Milei has similarly called for eliminating the country’s central bank. He told Bloomberg in August that the bank was “the worst garbage that exists on this Earth.”

Beyond his plans for the currency and central bank, he has also advocated for steep spending cuts and permitting the sale of human organs. Milei is also viewed as a bitcoin-friendly and small-government candidate.

Werner said the country’s lackluster growth has led to high poverty levels and an extremely volatile economy, making Milei’s ideas more popular to citizens lacking hope in government.

Morra said part of the appeal is that Milei has branded dollarization as an easy fix to inflation.

“The solution for inflation, it’s complex and it takes time,” Morra said. “On the other hand, dollarization is easy to understand for the people, and it seems to give you a very fast solution.”

Markets on edge

Following the primary election, the country’s central bank said it would hold the peso at 350 against the dollar until the election later this month.

The central bank also hiked its benchmark interest rate by a notable 21 percentage points to 118%. In contrast, the U.S. Federal Reserve last raised interest rates by a quarter of one percentage point.

Those moves came in a bid to quell the markets, which had been betting more moderate candidates would perform better in the primary. Milei’s biggest challengers in the general election are economic minister Sergio Massa and former security minister Patricia Bullrich, though Milei is viewed as the frontrunner.

Milei has led in multiple polls leading up to the general election, scheduled for Oct. 22, according to an analysis by the Americas Society. If none of the candidates wins either 45% of the vote or at least 40% with 10% more than the second-place candidate, a runoff will take place on Nov. 19.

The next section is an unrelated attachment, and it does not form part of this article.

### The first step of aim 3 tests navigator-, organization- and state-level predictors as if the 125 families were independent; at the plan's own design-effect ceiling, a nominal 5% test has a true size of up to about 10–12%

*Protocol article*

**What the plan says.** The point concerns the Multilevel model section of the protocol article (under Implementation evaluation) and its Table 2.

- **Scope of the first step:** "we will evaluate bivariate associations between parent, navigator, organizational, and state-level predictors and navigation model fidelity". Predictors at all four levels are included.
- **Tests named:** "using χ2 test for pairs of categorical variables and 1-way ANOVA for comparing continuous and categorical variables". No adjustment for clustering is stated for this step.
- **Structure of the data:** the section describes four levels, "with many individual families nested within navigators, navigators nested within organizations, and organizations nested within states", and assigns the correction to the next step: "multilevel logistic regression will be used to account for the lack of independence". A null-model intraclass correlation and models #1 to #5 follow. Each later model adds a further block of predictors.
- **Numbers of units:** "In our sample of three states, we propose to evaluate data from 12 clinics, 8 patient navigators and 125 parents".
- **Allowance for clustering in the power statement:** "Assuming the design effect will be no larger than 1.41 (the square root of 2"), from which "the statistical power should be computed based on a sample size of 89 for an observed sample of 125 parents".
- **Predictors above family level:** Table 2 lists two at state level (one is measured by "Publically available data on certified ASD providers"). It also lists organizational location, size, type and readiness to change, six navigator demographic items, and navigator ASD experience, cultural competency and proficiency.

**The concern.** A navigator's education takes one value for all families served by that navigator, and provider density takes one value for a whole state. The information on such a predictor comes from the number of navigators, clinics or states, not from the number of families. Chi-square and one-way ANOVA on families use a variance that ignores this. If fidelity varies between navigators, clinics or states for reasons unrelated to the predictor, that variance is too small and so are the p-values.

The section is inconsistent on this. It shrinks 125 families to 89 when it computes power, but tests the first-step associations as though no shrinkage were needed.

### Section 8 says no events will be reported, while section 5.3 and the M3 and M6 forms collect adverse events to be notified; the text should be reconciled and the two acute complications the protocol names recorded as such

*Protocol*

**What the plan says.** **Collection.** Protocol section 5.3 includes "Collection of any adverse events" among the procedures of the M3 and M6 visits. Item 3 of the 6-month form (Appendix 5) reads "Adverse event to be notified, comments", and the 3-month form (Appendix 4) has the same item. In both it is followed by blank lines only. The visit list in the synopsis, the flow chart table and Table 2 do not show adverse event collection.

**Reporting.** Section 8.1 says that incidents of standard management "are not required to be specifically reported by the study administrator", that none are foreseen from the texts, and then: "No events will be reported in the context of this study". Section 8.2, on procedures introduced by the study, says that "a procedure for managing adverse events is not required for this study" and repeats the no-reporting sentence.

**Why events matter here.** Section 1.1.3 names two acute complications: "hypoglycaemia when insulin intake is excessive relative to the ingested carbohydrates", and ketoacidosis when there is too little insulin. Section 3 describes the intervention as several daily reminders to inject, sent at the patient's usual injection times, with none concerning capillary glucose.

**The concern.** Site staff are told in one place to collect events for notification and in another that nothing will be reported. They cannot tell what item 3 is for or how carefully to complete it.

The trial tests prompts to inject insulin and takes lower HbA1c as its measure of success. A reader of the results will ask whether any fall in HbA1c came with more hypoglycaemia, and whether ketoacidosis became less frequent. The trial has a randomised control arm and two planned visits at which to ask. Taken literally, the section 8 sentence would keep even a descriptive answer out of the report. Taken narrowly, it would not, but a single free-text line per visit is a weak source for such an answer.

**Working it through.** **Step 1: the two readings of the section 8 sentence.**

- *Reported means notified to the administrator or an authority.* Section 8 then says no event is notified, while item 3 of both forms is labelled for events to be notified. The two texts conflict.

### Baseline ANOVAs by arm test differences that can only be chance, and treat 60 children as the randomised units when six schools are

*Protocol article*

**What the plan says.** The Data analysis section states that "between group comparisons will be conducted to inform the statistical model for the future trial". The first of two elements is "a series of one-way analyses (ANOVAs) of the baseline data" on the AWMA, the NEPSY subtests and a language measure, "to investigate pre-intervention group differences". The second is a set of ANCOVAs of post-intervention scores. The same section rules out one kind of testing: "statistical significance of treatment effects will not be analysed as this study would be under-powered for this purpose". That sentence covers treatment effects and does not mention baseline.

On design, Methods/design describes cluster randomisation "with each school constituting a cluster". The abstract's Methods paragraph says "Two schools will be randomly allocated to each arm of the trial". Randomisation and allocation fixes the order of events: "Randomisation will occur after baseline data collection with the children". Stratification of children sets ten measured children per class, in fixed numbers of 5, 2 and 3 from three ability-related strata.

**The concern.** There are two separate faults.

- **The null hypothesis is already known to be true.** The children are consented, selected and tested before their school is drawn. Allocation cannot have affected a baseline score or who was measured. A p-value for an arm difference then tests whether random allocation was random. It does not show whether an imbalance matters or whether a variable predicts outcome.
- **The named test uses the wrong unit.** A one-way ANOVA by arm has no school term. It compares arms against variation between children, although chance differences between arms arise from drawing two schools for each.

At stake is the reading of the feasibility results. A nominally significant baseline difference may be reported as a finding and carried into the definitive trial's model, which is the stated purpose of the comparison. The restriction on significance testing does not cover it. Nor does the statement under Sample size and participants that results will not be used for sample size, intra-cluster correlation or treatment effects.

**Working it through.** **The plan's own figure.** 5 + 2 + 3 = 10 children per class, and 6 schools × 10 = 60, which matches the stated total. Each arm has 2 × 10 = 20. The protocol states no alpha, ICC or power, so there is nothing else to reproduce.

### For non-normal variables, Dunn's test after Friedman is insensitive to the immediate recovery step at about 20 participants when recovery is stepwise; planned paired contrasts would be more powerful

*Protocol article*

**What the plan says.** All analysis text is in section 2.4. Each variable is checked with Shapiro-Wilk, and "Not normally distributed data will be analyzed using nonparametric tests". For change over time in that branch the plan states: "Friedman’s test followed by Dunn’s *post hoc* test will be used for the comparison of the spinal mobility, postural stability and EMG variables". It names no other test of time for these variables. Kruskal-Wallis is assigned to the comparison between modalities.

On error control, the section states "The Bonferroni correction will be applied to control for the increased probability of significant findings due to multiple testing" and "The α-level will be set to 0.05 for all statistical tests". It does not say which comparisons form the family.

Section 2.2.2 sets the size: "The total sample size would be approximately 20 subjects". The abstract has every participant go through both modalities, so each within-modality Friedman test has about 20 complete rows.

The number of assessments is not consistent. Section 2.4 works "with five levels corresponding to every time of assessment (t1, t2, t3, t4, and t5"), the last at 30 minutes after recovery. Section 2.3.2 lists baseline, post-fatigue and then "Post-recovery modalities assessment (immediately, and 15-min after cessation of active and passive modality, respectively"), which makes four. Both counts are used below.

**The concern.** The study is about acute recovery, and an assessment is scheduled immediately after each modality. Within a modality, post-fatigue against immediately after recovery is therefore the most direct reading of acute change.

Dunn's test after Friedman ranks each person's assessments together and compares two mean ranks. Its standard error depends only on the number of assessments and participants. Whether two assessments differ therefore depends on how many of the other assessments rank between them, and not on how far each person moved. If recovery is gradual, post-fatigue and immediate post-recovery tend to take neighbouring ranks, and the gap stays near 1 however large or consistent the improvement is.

The peso plunged on the heels of Milei’s strong primary performance. The Global X MSCI Argentina ETF (ARGT), a U.S.-traded fund designed to track the Argentine market, has fallen about 13% since the start of August but is still up on the year. The S&P Merval Index — Argentina’s stock market benchmark — is up more than 30% since the primary.

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The ETF in 2023

Morra said Milei will need support of the country’s Congress, which he likely won’t have a majority of support in, to dollarize. But he said Milei can try to paint the country’s legislature as “part of the problem” if he goes against its wishes.

When looking at how to keep inflation down longer term, he said, Argentina can follow nearby countries such as Brazil, Chile or Colombia that have performed better. He noted these countries have been able to keep debt down and build up reserves.

Werner said the nature of an election with candidates running on broad platforms can make it difficult to gauge how much support each individual policy has. While the average Argentine voter has likely become more conservative on economic matters, he said, it remains to be seen if Milei’s “shock therapy”-like plans would be embraced by the masses if he wins.

“I would tend to think that almost every Milei voter supports his anti-establishment, anti-traditional politics message,” Werner said. “But then, what percentage of those voters support the libertarian, pro-market agenda? To me, still unknown.”